Archive | June 3, 2015

Meet…Banjo Paterson

Meet... Banjo Paterson

Meet… Banjo Paterson








Meet… Banjo Paterson

Kristin Weidenbach

James Gulliver Hancock

Random House, 2015

Hbk., 32pp., RRP $A24.95



I currently have a display in the library based on “A Poem in Your Pocket Day” which includes teachers sharing their favourite poems for the students to illustrate.  When I asked the teachers to share their favourites, I was surprised to find how many had selected a poem by Australia’s most iconic poet, A. B (Banjo) Paterson.  That this book, the latest in the Meet… series, then arrived for review was totally serendipitous.

While most children know of Banjo Paterson’s works, at the very least through learning the words of Waltzing Matilda, not much is known of his life generally and the things that shaped him and made him such a devotee of the life of ordinary Australians.  So this journey through his life told by Kristin Weidenbach and accompanied by the detailed artwork of James Gulliver Hancock is an important addition to any library collection.  With snippets from his poems like Clancy of the Overflow illustrating his life and yearning to be away from “foetid air and gritty of the dusty, dirty city” we are connected to his life and his writing and understand their beauty and power that meant they were loved by the ordinary person who, in those days, would not normally read anything let alone poetry.  Just as he wrote in The Man from Snowy River that the ride would be talked about everywhere and always, so Paterson’s poems spread throughout the bush so that they are now part of the Australian psyche.

The Meet…series is a must-have in school libraries as it brings the lives of our heroes and history-makers to life through accessible, illustrated texts in a way that brings the biography genre to life.  They add an extra layer to an historical study and the accompanying teachers’ notes open up new ideas for exploration.  Because Paterson was writing during World War I, and although too old to enlist he drove an ambulance in France and was in charge of the Australian Remount Squadron in the Middle East,  this could be a timely opportunity to introduce his works to students.  We’re All Australians Now would be an ideal starting point. Teaching notes are available.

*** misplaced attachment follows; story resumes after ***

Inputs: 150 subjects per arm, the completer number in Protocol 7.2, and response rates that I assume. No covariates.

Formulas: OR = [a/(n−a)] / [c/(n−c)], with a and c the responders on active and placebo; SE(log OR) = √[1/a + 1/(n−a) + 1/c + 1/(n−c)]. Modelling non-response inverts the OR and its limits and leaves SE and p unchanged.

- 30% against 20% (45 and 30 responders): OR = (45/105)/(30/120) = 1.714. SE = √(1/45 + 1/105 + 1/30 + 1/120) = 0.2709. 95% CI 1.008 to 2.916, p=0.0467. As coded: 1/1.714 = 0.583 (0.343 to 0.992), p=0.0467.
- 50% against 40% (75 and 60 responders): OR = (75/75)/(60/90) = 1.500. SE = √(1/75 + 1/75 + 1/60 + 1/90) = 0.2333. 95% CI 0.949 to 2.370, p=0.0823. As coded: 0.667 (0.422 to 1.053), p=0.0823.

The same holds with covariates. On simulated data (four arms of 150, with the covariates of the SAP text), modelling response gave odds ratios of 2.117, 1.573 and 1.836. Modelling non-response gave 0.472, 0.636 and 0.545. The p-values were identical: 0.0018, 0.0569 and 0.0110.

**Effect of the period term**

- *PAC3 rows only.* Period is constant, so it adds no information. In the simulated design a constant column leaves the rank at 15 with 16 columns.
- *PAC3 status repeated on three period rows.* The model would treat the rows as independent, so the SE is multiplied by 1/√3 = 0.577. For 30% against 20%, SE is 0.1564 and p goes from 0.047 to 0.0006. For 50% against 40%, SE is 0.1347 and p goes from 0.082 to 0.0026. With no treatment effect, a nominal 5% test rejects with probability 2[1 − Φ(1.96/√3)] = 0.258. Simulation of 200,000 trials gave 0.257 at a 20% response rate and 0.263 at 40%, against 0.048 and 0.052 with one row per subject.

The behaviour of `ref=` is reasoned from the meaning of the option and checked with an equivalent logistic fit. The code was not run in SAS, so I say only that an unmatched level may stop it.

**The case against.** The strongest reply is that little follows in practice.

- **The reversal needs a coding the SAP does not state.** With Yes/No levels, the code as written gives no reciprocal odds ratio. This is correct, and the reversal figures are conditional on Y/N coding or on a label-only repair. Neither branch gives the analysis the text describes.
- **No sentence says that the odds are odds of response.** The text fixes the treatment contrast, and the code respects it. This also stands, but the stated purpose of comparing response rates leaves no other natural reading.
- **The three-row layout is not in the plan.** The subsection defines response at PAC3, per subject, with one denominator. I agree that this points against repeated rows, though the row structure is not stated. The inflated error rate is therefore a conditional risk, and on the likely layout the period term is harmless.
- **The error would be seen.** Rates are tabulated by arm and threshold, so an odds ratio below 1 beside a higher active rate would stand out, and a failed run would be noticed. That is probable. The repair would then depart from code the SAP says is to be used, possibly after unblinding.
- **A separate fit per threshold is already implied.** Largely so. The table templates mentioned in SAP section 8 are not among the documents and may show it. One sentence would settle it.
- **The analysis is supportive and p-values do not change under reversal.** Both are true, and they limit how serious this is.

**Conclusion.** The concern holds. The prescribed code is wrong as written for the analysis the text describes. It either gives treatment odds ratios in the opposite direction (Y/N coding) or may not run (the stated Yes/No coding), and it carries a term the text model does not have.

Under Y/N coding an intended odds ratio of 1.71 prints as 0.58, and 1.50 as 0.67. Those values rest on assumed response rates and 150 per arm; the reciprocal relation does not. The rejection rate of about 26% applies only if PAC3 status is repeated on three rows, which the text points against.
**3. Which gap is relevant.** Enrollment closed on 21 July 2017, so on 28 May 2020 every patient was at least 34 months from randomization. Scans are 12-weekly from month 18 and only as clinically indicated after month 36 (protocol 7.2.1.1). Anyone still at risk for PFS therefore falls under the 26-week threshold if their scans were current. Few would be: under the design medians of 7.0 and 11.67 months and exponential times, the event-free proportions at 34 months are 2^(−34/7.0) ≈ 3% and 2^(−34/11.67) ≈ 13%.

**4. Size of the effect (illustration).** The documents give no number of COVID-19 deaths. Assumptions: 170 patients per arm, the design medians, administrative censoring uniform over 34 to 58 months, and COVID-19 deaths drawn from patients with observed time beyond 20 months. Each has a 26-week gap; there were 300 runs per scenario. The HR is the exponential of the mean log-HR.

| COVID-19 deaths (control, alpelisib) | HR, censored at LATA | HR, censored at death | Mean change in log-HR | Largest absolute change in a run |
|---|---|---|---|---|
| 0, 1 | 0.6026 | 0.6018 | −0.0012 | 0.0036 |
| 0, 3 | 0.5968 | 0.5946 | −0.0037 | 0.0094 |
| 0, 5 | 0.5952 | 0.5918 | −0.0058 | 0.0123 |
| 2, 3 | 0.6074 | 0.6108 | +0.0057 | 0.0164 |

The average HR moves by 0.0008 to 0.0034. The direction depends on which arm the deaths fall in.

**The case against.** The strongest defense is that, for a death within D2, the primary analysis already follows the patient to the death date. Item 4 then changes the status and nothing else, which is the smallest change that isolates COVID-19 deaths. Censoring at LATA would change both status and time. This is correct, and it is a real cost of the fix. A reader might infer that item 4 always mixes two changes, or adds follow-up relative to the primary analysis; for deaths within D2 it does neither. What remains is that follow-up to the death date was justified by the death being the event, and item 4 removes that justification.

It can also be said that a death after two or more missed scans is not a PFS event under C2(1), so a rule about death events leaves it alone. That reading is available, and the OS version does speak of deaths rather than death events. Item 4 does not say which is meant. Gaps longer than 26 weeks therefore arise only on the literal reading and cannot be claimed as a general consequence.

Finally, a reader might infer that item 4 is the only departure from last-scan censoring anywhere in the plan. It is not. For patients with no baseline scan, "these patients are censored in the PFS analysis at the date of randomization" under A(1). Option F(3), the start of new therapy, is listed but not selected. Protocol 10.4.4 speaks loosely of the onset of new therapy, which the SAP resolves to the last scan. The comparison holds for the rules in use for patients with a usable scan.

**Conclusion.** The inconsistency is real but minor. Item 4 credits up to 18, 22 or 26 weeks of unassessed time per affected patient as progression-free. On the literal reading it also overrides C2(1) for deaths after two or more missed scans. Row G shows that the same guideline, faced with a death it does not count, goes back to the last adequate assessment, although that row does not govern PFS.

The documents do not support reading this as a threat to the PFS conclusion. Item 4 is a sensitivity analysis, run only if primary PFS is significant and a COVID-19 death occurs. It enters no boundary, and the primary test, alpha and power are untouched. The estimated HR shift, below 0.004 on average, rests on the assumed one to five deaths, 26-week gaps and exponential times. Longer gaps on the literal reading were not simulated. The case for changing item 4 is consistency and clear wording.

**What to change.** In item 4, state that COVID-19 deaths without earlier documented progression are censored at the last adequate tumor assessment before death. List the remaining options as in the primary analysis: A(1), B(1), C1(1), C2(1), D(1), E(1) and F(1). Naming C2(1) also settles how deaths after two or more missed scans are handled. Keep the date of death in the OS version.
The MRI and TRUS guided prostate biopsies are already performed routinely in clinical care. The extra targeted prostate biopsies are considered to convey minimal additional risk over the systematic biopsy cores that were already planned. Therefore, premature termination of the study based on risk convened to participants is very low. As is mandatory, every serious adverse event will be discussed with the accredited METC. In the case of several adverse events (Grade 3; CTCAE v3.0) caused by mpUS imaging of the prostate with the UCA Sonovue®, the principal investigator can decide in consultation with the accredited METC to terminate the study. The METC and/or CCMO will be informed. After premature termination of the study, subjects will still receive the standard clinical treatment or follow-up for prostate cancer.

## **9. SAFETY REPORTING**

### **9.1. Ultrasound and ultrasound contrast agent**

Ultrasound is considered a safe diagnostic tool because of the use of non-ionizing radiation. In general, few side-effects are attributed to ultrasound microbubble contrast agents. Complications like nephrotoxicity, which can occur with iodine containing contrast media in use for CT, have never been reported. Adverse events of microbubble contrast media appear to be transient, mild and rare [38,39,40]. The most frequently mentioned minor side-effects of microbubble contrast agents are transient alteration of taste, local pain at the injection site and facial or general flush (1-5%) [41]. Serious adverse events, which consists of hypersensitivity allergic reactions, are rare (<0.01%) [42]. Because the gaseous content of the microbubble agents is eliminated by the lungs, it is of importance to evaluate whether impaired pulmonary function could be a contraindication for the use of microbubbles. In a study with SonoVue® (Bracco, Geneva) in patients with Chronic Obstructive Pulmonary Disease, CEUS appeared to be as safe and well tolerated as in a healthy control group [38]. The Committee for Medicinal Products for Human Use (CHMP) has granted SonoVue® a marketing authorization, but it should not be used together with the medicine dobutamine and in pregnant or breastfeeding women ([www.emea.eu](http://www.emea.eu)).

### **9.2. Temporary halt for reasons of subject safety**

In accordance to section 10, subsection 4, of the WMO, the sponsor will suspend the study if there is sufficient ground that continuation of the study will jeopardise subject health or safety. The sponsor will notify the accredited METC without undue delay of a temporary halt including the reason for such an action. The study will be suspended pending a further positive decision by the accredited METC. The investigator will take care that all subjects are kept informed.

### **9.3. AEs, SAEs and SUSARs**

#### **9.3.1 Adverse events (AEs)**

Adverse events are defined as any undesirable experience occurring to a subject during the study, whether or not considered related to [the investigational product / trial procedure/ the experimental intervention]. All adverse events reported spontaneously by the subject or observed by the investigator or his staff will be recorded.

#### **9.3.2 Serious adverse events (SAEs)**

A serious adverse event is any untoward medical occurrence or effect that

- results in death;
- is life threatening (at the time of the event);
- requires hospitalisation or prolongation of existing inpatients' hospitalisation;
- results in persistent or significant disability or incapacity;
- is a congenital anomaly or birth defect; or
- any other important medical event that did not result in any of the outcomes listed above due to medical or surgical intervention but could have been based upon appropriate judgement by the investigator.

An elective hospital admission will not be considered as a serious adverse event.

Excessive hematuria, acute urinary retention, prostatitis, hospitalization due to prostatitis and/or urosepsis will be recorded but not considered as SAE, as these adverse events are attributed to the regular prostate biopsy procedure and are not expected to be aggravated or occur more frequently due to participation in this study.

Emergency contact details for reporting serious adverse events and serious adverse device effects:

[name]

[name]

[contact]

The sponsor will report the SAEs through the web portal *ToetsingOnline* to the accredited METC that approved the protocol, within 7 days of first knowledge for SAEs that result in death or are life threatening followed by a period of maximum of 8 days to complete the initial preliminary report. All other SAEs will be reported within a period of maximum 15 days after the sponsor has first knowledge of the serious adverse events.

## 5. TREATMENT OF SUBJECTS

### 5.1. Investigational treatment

An Armadillo in Paris

An Armadillo in Paris

An Armadillo in Paris










An Armadillo in Paris

Julie Kraulis

Tundra Books, 2014

hbk., 32pp., RRP $A29.99


Arlo the armadillo from Brazil is always up for an adventure – a love he inherited from his grandfather Augustus who wrote a series of journals about his favourite destinations so that one day Arlo could see them for himself.  On this, his first adventure, Arlo is off to Paris to explore its art, history and life and the mysterious La Dame de Fer –the Iron Lady- whom he might get to meet if he follows his grandfather’s instructions.

Written in two strands – the first the journal entry of Augustus and the second the narrator’s description of what he sees and does, the reader is taken on a journey through the iconic sights of Paris beginning with the mad traffic circle whirling around the base of the Arc de Triomphe, eating flaky croissants at a traditional French café and on to meeting the Iron Lady.  Who could she be? Throughout the journal entries, Augustus provides information and clues about this enigmatic figure until finally she is revealed.

Beautifully illustrated with a delicate palette this is an intriguing book which straddles the faction -fiction and fact- genre perfectly, entertaining and educating at the same time. It will introduce a fascinating city to new travellers and bring back memories for those who have had the pleasure of visiting.  The inside of the dust cover is an imaginative use of what is usually blank space and there are snippets of extra information about the Iron Lady at the end.  It has broad appeal – there is the cuteness of an armadillo having an adventure and solving the mystery of the Iron Lady for the younger readers while there is an introduction to Paris and its culture for the more advanced reader.  So much more interesting than some of the strictly factual books we ask our students to learn from.